information overload

Making Sense of the Data Flood

© Can Stock Photo / SergeyNivens

In the 21st century, information seems to be a thousand times more abundant than we could have dreamed of just a few decades ago. An insight into the olden days may be the best way to illustrate this.

When I first became qualified to work with investment securities, I would maintain a list of topics to research. It might be a specific company or an investment product, or some aspect of the economy. Day by day, new items would go on the list.

Every other week, I spent a morning in the library. Stock reports from S&P Marketscope and ValueLine were available there, in large binders. The financial newspapers and other reference works were available, too. I would chew through the items on my list all morning, then make telephone calls that afternoon and evening to report my findings.

No internet, no email, no cell phones.

Now, of course, we interact with economists and research analysts and portfolio managers in real time via webinars, Twitter, and conference calls. Research on thousands of companies is at our fingertips. Data and analysis subscriptions supplement the expert resources made available by LPL Financial and our other institutional partners.

Instead of writing research topics down in a notebook to be studied in the library days later, we often can respond to client inquiries almost instantly, and always quickly.

The key element in our approach is not the flood of information available. By itself, that flood would drown anybody. Instead, it is in the experience and knowledge we bring, in order to understand the narratives and themes lurking in the data. Context and perspective is vital.

When you have read thousands of pages of research, annual reports, and SEC filings, you develop an understanding of what is pertinent, and what may be disregarded. Greg Leibman, in his ninth year here, does a lot of the heavy lifting.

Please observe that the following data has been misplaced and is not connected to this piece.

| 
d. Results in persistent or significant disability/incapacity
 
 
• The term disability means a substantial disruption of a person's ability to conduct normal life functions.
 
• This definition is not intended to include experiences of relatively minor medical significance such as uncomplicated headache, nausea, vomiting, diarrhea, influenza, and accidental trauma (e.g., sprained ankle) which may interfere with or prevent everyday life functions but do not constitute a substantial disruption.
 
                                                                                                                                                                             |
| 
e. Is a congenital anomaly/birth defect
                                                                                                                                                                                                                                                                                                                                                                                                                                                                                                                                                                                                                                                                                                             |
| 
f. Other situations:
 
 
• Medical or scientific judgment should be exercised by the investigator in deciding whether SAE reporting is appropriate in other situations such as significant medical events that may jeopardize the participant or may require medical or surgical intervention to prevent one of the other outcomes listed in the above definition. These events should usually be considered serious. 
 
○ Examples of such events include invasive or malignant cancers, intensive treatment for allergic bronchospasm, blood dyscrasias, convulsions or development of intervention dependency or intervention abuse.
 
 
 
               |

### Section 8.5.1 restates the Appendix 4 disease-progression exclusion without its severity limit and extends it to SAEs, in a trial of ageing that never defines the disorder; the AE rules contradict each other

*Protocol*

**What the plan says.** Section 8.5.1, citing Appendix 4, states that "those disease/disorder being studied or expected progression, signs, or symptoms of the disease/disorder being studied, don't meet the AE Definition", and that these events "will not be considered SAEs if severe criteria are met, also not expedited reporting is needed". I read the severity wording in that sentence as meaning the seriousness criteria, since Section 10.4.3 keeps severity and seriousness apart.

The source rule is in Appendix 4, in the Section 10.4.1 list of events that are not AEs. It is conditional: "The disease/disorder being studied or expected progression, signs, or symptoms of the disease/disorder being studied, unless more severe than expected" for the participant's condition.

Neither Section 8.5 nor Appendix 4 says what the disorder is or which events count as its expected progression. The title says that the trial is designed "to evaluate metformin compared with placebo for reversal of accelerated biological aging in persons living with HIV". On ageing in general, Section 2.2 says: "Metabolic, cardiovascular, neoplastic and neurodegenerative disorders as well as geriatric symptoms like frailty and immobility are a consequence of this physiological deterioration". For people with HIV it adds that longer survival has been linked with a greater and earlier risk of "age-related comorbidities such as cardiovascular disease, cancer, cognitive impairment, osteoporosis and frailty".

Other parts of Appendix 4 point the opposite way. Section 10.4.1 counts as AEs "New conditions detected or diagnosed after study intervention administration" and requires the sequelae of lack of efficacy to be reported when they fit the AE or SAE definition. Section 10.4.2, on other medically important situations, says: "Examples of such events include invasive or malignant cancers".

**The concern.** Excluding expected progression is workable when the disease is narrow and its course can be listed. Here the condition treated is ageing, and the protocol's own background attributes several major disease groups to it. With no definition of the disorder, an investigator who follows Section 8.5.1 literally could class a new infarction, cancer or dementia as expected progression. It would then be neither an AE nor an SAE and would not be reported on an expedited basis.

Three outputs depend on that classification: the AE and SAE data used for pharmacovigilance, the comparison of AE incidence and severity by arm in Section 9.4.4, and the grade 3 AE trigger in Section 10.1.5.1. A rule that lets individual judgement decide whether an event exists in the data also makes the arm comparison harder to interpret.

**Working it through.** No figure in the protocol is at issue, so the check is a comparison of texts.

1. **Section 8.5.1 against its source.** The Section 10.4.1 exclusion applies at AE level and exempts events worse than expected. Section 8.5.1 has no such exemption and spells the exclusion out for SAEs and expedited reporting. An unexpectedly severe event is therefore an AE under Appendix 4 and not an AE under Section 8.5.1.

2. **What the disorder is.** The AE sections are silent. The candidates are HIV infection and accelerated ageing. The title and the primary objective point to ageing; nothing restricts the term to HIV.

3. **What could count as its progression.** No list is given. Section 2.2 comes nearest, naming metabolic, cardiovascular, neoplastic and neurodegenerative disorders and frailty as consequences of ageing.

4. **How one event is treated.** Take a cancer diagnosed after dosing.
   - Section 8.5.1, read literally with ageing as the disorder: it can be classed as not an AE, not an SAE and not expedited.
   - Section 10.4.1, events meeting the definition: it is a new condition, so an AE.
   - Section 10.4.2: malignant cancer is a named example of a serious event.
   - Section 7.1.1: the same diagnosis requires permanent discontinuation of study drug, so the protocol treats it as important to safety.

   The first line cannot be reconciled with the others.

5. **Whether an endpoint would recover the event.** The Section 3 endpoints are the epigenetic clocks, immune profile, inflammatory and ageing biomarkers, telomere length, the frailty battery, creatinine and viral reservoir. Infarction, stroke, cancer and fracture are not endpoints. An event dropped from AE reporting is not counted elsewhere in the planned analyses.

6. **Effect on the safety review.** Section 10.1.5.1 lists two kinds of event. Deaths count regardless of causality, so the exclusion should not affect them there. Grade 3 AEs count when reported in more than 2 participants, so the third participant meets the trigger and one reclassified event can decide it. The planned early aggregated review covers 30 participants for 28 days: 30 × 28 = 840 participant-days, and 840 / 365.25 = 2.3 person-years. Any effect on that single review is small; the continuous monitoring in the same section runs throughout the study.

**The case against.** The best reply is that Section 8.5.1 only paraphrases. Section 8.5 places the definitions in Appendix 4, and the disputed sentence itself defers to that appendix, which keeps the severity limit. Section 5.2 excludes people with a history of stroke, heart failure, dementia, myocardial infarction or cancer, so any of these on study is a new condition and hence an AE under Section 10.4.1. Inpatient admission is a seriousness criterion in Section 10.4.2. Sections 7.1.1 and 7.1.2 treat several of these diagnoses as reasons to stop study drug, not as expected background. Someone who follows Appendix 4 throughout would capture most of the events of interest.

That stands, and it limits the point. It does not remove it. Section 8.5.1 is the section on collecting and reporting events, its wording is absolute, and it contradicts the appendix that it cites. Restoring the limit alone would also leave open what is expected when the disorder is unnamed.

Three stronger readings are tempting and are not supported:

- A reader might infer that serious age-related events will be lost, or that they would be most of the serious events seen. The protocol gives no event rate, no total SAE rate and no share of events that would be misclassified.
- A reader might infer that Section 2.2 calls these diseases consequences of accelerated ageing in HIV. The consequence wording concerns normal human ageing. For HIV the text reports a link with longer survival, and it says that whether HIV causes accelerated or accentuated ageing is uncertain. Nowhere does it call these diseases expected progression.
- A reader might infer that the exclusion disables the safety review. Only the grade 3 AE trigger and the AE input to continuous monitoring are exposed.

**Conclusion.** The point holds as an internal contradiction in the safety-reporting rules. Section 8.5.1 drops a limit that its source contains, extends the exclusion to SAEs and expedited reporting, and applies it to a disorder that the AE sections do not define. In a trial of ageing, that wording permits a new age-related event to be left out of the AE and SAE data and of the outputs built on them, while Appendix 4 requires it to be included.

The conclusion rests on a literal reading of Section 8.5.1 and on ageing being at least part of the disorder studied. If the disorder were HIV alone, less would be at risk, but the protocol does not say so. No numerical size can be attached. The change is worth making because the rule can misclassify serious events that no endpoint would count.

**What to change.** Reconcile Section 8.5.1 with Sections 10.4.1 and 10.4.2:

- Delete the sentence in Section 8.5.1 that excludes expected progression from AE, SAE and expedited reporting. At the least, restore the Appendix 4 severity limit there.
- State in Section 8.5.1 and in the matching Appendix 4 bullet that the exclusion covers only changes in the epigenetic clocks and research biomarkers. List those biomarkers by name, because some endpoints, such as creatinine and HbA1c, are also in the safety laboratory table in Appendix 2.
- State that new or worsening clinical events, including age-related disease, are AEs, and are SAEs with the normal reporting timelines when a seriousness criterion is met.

We are fortunate to be alive in this day and age, able to take advantage of the opportunities to operate more effectively on your behalf. Clients, if you would like to talk about this or anything else, please email us or call.

The Information Age is Over

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An Italian philosopher has identified the great paradox of knowledge. The tidal waves of data and information coming at us every second are more likely to drown us than empower us. Gloria Origgi believes we are moving towards the Reputation Age, in which information has value only when it has been filtered by a trusted source.

To illustrate, we recently sought to find the reason behind a rise in the stock price of a company in which we are invested. Turning to Google, filtering to see only news from the last 24 hours, we found a blizzard of information – but nothing related to our quest. None of the search results was from a news source we recognized. Here are the entries we found, with our interpretations and judgement:

1. A tiny investment manager sold some of its shares, an insignificant 0.02% of an average day’s trading volume. Worthless.

2. A press release about one day’s trading action from last July. Worthless.

3. The third entry was of an increasingly common type. Apparently written by a robot, it recites the percentage change in the stock for the prior day, month, and year to date. It also included average analyst ranking and statistics about the stock price and volume of trading. Worthless.

4. All of the remaining entries on the first page of the Google news search were similar in form to the third, with variations in the statistics cited. Two had proprietary technical scales or indicators, one included Bollinger bands, none had actual news about the company. Worthless.

Fortunately, we invest in proprietary subscription-based investment services which include breaking news about the companies in which we invest. A quarterly earnings report is due out within a few days, so we concluded that changing sentiment about that report was probably behind the stock move.

This anecdote demonstrates Dr. Origgi’s concept. The quantity of raw data available is staggering. But only when we to turned to our trusted sources did we find what we wanted in an efficient fashion. How did we know to look there? Reputation.

The Reputation Age. It’s here. We strive to earn a place in it when you are looking for guidance about your plans and planning and wealth issues.

Clients, if you would like to talk about this or anything else, please email us or call.


The opinions voiced in this material are for general information only and are not intended to provide specific advice or recommendations for any individual. All performance referenced is historical and is no guarantee of future results.

Stock investing involves risk including loss of principal.